Barclay Oram is viewed by others, and views himself, as just a servant boy who is subject to moodiness. Much like an adolescent truant, Barclay is seeking to define himself in relationship to the dominant social values and to come to terms with his conflicting allegiances. When he immigrated to the United States from the West Indies in search of an education and a better life, it never occurred to him that he could have attained wisdom informally, without sacrificing the “green intimate life that clustered round his village.” He was seduced by an image of the cultured life, paying little attention to how his pursuit might transform his world or what compromises he would have to make in order to achieve the trappings of success that he coveted. Thus he finds himself, at the age of thirty-six, imprisoned in a steel-tempered city, cut off from his agrarian roots, playing the role of “dutiful black boy among proud and sure white men.”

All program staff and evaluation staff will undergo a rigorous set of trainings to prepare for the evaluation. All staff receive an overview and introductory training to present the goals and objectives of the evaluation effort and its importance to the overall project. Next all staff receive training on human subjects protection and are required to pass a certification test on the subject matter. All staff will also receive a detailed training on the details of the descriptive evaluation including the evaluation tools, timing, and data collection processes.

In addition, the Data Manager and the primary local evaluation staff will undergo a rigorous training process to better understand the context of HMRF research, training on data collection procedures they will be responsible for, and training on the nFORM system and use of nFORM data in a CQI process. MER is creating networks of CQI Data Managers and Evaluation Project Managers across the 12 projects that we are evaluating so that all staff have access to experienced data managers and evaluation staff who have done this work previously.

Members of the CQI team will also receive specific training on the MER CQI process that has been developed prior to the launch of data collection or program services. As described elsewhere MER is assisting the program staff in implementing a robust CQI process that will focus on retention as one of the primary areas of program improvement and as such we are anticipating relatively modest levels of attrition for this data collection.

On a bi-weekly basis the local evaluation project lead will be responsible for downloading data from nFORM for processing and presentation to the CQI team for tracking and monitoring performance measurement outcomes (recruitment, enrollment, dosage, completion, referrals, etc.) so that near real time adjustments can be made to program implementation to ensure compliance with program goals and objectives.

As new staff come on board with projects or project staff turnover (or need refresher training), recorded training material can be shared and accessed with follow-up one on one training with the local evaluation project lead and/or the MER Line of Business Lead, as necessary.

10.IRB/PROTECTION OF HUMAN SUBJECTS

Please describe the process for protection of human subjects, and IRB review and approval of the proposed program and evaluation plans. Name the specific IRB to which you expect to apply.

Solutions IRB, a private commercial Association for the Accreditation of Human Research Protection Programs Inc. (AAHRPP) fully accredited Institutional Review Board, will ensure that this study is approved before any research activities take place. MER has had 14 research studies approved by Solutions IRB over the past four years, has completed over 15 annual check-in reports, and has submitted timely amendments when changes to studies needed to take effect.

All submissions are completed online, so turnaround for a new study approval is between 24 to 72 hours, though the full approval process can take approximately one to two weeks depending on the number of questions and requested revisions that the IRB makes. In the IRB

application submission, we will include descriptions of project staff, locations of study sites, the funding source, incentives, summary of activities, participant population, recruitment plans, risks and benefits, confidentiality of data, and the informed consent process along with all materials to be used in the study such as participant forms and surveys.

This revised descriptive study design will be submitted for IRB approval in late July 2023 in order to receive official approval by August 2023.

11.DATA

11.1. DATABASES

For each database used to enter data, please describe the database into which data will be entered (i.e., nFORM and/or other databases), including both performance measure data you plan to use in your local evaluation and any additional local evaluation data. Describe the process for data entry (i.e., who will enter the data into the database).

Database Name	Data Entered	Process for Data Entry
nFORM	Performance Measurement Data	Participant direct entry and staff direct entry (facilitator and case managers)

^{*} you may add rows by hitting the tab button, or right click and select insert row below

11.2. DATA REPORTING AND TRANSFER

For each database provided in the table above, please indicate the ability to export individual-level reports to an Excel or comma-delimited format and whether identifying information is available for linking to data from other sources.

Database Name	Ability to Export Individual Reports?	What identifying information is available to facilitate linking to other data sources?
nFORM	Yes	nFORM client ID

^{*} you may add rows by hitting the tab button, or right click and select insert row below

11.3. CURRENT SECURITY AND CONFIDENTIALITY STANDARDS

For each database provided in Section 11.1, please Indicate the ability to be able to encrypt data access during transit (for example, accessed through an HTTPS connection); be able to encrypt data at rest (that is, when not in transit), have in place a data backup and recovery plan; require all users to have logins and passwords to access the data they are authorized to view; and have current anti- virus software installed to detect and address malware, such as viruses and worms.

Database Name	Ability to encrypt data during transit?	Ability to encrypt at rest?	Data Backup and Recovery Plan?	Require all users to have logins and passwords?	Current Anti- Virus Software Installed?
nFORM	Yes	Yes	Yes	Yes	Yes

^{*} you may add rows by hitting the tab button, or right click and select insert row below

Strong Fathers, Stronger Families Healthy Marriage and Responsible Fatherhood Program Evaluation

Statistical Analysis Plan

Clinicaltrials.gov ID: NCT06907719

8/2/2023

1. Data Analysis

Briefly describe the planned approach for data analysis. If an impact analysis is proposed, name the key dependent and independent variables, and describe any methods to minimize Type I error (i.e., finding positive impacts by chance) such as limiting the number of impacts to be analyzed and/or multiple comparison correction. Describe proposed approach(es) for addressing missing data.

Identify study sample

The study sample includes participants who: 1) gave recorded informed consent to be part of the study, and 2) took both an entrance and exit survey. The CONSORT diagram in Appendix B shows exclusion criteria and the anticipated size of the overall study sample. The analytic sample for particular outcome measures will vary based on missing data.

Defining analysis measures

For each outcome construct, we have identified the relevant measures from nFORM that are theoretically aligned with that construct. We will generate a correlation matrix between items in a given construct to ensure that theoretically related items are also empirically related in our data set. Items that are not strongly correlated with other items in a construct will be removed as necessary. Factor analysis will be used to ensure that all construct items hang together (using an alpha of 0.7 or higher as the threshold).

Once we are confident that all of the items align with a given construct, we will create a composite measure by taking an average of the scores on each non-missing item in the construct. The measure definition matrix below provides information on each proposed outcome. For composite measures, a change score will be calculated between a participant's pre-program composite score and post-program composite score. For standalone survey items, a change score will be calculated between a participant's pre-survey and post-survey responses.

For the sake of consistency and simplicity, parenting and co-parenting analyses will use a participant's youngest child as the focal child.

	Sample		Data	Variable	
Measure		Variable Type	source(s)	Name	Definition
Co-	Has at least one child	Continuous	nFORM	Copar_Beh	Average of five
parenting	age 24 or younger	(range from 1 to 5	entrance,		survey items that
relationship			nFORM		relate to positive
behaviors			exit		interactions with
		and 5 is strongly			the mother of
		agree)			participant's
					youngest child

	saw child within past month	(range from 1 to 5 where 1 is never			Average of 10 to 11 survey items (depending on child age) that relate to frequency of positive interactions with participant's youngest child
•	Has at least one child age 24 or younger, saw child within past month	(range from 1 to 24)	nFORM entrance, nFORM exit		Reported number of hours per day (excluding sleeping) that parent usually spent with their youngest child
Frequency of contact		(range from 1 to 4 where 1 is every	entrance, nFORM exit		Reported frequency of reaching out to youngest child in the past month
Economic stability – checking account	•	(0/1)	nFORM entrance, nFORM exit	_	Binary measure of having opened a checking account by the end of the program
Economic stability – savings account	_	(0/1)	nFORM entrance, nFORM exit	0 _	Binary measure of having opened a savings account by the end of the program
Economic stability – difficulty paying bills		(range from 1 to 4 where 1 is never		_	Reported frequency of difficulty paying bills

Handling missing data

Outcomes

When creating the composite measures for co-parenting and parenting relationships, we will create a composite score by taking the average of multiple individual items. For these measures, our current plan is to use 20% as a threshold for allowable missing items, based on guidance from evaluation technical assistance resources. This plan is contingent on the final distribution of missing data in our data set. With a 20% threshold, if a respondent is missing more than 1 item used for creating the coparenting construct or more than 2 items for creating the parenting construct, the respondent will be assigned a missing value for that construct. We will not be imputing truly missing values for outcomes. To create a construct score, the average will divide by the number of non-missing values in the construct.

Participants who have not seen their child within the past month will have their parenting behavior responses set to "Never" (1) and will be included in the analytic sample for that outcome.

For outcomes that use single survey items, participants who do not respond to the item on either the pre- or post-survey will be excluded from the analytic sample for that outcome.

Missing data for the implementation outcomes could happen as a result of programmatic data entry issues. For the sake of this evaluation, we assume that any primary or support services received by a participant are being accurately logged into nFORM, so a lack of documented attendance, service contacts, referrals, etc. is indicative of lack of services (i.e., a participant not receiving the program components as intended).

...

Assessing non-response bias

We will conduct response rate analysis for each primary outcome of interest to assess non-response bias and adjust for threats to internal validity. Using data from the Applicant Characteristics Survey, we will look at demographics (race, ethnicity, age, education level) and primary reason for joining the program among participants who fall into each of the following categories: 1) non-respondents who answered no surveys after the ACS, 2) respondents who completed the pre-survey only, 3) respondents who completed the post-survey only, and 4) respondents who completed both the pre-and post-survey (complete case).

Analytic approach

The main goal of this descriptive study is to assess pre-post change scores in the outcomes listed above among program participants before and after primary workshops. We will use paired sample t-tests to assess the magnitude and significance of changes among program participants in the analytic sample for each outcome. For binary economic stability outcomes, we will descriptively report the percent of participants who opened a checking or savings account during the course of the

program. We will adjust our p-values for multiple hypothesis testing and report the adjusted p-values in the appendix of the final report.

Throughout his life he gladly has accepted menial jobs as a way to finance his dream. When confronted with his lack of educational preparedness, he spent a year in self-study to make sure that he could pass an entrance exam. Once at the university, however, his studies gave way to his social life. He married the pregnant Rhoda not only because he was enamored of her charm, but also because he did not want her forced to accept menial employment in order to care for their child.
Barclay has been serving as a...
(The entire section is 542 words.)